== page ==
Finally, section 9 of the HSW Act requires the employer to provide, free of charge, personal protective equipment, or any other items, for the safety of employees, where it is required by law.

In conclusion, although employers might find the extent and different types of European law confusing and overwhelming, referring back to the Health and Safety at Work ACT 1974 enables them to establish a clear path to compliance.

Pilz offers an extensive range of training courses relating to machinery safety and the management of health and safety. In particular, the following courses cover the Health and Safety at Work Act: IOSH Managing Safely course incorporating machinery safety; City & Guilds 4-Day Machinery Safety Course; City & Guilds Machinery Safety for Managers; and City & Guilds Machinery Safety for Supervisors.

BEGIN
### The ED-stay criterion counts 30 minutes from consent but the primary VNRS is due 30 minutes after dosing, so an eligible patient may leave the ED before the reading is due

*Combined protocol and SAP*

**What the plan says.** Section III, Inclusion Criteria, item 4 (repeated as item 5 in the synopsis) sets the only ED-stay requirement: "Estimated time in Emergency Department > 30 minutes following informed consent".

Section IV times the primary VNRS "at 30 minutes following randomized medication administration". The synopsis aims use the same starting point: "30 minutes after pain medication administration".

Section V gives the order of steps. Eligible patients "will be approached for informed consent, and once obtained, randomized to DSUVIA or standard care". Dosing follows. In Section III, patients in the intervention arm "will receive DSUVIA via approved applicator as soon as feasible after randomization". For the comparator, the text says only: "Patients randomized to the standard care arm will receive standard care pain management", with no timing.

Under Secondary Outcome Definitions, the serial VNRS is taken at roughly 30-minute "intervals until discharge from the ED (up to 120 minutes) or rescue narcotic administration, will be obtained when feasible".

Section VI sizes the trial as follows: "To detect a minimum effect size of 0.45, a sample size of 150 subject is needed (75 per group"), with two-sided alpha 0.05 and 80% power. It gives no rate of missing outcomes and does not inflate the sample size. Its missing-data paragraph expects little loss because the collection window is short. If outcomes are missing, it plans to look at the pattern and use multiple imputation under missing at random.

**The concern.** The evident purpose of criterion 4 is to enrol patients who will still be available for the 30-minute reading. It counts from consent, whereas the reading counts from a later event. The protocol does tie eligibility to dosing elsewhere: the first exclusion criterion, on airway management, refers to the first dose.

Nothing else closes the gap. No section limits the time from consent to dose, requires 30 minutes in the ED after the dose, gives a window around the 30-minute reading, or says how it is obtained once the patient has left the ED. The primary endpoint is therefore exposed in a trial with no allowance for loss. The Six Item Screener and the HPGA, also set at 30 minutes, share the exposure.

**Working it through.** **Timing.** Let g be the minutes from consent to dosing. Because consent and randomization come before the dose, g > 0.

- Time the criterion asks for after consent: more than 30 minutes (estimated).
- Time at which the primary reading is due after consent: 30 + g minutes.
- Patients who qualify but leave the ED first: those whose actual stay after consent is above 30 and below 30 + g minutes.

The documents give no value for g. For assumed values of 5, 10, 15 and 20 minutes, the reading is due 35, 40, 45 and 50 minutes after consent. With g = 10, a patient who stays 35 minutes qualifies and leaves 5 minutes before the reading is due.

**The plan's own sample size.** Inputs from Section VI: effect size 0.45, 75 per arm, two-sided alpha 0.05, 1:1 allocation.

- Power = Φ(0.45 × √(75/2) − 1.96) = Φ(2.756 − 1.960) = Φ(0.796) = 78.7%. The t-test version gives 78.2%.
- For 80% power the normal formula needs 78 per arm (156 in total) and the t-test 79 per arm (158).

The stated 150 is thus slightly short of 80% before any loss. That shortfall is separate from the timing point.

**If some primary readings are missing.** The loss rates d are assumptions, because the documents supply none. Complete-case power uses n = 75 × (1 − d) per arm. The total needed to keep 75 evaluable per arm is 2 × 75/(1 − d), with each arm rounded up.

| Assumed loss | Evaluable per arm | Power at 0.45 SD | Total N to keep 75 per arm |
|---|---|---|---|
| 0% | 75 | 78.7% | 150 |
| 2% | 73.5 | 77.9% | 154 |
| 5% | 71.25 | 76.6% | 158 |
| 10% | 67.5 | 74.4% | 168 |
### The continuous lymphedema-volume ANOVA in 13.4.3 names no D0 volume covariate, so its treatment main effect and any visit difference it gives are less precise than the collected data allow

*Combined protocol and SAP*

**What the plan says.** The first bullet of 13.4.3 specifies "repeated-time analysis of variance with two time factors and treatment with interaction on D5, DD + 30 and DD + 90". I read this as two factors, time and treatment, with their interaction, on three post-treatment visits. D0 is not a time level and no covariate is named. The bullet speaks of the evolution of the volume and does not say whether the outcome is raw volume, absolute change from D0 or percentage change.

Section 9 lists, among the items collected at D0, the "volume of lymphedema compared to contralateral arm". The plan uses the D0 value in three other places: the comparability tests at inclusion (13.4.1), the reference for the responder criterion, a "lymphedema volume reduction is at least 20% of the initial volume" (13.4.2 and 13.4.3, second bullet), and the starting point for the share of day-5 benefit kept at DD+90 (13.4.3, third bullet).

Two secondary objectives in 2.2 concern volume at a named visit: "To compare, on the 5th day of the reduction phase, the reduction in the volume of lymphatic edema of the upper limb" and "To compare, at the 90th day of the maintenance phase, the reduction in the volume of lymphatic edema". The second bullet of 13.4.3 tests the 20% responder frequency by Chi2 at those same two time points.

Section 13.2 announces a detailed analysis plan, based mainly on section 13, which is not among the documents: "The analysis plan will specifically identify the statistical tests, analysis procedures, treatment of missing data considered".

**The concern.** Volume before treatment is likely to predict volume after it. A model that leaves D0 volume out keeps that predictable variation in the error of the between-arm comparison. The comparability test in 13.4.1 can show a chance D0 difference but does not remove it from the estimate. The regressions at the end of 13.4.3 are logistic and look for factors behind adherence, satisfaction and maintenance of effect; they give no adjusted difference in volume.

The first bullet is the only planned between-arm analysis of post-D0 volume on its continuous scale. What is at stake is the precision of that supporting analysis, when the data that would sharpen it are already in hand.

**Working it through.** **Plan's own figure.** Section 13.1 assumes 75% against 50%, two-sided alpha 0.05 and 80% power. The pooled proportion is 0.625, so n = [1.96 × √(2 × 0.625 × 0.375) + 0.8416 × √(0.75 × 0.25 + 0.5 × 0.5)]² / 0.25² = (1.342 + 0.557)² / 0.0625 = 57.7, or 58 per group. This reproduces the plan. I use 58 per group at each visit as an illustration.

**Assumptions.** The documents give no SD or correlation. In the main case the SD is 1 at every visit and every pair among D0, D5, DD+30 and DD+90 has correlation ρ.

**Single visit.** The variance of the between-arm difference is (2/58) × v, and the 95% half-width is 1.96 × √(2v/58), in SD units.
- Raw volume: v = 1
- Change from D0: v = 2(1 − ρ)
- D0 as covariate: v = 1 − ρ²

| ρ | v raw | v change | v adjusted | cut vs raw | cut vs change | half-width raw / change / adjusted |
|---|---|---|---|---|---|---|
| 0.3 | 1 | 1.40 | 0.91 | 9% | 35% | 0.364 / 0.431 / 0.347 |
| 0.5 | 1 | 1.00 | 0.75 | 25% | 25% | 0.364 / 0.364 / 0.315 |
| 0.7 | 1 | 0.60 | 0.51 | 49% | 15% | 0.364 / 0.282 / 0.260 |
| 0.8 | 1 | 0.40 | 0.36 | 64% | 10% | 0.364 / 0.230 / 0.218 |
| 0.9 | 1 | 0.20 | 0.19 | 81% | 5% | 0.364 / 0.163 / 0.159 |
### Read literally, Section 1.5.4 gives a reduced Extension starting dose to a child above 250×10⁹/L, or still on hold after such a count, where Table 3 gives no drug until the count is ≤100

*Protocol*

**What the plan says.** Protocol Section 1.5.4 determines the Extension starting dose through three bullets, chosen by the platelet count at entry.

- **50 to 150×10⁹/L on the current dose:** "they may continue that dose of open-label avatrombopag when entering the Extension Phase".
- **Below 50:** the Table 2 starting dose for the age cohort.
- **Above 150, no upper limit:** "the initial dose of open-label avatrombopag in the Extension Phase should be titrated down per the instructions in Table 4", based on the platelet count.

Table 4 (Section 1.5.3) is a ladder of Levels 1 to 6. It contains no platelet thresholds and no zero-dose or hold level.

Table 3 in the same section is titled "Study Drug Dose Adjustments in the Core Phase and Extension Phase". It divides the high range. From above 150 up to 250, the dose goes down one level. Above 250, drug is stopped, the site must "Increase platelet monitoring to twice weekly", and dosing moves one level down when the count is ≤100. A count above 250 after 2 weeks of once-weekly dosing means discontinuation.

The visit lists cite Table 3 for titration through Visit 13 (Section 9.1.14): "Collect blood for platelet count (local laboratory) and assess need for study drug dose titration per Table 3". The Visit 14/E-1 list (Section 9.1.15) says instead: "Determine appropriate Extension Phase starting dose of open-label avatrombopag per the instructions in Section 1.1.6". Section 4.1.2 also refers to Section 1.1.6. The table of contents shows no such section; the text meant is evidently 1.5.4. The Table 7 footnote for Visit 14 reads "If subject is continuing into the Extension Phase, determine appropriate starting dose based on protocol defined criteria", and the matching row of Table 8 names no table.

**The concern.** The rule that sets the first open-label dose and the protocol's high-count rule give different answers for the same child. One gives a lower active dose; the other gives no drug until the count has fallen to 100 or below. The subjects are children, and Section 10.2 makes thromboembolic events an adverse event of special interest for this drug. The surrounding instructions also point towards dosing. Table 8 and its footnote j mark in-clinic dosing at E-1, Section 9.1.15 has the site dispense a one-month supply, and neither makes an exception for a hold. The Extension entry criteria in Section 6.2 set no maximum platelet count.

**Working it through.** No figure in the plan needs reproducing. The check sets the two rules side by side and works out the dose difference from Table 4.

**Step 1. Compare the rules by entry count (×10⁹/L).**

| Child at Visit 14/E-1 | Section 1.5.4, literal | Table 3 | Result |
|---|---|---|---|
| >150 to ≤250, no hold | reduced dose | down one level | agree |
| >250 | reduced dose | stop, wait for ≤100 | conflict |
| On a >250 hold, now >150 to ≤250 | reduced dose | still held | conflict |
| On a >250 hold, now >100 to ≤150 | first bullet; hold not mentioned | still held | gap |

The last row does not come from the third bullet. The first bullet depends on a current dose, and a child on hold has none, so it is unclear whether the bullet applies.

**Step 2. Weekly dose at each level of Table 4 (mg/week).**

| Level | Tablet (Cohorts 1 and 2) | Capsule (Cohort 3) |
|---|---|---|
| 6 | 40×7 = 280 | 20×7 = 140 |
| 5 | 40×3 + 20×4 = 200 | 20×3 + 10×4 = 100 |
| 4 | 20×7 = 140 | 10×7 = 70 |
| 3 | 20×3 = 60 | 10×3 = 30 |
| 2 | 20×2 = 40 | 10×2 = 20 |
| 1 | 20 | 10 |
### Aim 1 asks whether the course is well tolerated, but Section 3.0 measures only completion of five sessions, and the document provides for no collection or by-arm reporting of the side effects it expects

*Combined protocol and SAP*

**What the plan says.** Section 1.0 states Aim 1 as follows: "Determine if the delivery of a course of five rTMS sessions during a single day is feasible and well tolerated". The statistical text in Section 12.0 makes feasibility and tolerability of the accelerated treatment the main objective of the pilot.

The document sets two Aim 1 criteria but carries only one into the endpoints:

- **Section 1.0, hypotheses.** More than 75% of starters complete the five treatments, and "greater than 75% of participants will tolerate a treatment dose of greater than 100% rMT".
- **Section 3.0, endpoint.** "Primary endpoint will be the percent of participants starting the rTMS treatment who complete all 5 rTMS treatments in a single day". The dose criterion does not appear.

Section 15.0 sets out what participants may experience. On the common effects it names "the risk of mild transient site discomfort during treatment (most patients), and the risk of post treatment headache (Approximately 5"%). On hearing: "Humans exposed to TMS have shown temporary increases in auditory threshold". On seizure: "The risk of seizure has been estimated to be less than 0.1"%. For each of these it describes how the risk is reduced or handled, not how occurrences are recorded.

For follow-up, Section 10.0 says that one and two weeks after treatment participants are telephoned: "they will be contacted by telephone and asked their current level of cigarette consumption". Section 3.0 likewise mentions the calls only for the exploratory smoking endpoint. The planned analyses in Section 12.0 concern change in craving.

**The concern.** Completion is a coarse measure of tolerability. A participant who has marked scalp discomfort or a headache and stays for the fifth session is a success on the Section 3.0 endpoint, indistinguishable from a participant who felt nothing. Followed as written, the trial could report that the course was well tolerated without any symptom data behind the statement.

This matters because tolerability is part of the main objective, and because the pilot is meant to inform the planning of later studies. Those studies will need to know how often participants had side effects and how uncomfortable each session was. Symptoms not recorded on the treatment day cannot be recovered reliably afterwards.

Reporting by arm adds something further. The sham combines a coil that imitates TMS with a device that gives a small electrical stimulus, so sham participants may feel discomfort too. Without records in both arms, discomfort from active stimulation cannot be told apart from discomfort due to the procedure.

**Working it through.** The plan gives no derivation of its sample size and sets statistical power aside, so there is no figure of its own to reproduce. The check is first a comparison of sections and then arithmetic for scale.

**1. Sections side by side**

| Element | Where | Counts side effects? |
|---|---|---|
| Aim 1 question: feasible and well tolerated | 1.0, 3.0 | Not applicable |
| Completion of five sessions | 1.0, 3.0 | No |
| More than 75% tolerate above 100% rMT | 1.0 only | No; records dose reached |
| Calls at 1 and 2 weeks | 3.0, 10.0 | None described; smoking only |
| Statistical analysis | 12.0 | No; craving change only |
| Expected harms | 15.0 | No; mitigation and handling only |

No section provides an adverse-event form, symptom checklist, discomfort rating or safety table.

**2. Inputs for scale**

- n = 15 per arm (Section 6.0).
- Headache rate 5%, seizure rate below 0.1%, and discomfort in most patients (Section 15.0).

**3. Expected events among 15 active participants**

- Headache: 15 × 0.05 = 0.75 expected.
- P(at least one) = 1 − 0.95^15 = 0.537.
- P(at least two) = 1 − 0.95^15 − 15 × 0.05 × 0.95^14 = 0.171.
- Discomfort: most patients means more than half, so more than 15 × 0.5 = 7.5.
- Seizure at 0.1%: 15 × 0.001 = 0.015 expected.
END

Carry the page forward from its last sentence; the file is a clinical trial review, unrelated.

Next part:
Another service from Pilz is competency management. Depending on the customer's requirements, Pilz can assist with designing, implementing and maintaining competency management systems to cover all levels of employees, from machine operatives to design and maintenance engineers, line managers and board directors. Competency management undoubtedly helps to improve compliance with health and safety legislation.

Use the form on this page to request a callback or more information about safety services from Pilz.